Coinbase, a popular crypto exchange, is being rolled out in Japan, according to a company blog post.
In the post, the company called Japan “one of the first countries to embrace crypto and one of the largest markets by crypto trading volumes in the world.”
Coinbase will be working with Mitsubishi UFJ Financial Group (MUFG) in order to help people access Coinbase’s platform. MUFG Quick Deposit will also be offered to help customers begin trading, the post stated.
Coinbase said in the post it also plans to add more localized versions for Japan of popular features like advanced trading, Coinbase for Institutions and others.
In other news, Jay Clayton, a former Securities and Exchange Commission (SEC) chairman, will now be on the advisory board of digital asset custody, transfer and settlement platform Fireblocks, according to a company press release.
His role will be to help the company navigate the market as digital assets become more common, the release stated.
He said in the release that he shares “Fireblocks’ view that digital asset custody requires the same level of service as traditional custody while also striving for better regulatory outcomes in security, certainty and resiliency.”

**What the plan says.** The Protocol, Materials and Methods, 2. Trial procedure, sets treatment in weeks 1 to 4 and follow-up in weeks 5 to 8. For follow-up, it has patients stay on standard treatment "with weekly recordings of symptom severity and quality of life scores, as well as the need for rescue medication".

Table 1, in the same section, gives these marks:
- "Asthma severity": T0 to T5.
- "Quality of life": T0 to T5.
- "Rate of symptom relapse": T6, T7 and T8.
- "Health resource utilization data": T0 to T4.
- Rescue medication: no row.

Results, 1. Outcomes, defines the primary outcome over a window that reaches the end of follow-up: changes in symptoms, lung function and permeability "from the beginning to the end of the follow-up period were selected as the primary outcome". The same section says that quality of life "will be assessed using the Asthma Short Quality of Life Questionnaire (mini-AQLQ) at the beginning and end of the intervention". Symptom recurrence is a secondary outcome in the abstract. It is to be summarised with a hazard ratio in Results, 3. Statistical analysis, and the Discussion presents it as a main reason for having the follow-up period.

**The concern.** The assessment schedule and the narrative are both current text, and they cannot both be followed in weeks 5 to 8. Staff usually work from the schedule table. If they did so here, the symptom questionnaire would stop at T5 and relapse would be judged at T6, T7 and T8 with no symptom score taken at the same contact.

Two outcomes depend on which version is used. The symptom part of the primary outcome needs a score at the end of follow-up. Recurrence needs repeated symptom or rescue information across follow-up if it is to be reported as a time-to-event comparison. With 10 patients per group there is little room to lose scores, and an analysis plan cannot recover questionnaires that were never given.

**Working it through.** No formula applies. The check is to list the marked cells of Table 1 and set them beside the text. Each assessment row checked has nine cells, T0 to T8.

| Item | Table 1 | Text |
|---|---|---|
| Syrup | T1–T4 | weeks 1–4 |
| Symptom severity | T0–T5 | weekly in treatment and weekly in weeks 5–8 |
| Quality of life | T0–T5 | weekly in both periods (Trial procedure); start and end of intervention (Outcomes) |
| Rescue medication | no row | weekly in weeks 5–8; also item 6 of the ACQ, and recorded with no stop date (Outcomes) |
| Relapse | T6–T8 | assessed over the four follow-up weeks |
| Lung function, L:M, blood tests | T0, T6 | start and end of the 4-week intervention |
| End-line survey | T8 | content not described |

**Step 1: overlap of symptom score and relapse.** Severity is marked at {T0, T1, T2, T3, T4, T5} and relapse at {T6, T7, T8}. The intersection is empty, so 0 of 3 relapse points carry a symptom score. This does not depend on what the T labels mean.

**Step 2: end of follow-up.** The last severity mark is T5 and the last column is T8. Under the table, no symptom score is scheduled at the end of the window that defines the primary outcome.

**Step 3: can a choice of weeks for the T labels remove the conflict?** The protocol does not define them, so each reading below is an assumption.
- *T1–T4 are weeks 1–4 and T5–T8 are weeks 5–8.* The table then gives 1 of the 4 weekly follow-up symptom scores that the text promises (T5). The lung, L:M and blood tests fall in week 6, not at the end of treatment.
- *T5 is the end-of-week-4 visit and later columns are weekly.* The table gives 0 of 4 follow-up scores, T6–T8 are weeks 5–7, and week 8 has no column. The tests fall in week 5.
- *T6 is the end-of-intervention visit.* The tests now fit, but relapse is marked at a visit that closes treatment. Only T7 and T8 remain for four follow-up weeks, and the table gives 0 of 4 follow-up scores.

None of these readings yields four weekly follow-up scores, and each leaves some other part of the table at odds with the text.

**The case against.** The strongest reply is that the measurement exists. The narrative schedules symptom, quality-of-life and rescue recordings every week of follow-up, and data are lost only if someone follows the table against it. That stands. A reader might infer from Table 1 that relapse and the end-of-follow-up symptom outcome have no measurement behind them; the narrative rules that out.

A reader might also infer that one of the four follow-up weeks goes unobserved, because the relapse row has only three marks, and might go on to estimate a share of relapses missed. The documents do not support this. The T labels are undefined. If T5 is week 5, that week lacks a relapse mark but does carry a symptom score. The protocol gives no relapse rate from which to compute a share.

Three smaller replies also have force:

Meanwhile, Yield Guild Games has completed a $4.6 million funding round, which will go toward its continuing investment in digital assets for games and virtual worlds in the pay-to-play ecosystem, according to a Medium blog post.
The round was led by venture capital firm Andreessen Horowitz, the post stated.
Pay-to-play games allow users to have ownership in their games and generate revenue from them, said Andreessen Horowitz General Partner Arianna Simpson, per the post.
Lastly, Hedera Hashgraph, a public network for the decentralized economy, has added the London School of Economics and Political Science (LSE) to help advance blockchain projects as part of its governing Hedera Council, according to a press release.
LSE’s joining will give the council the opportunity to provide students and faculty opportunities for hackathons, thought leaderships and research opportunities that will aim to expand the body of knowledge surrounding distributed ledger technologies, according to the release.
Thamim Ahmed, senior research associate with LSE, said in the release blockchains could be a “coordination technology” to make markets more efficient and add new business opportunities as the world changes from the pandemic and climate change.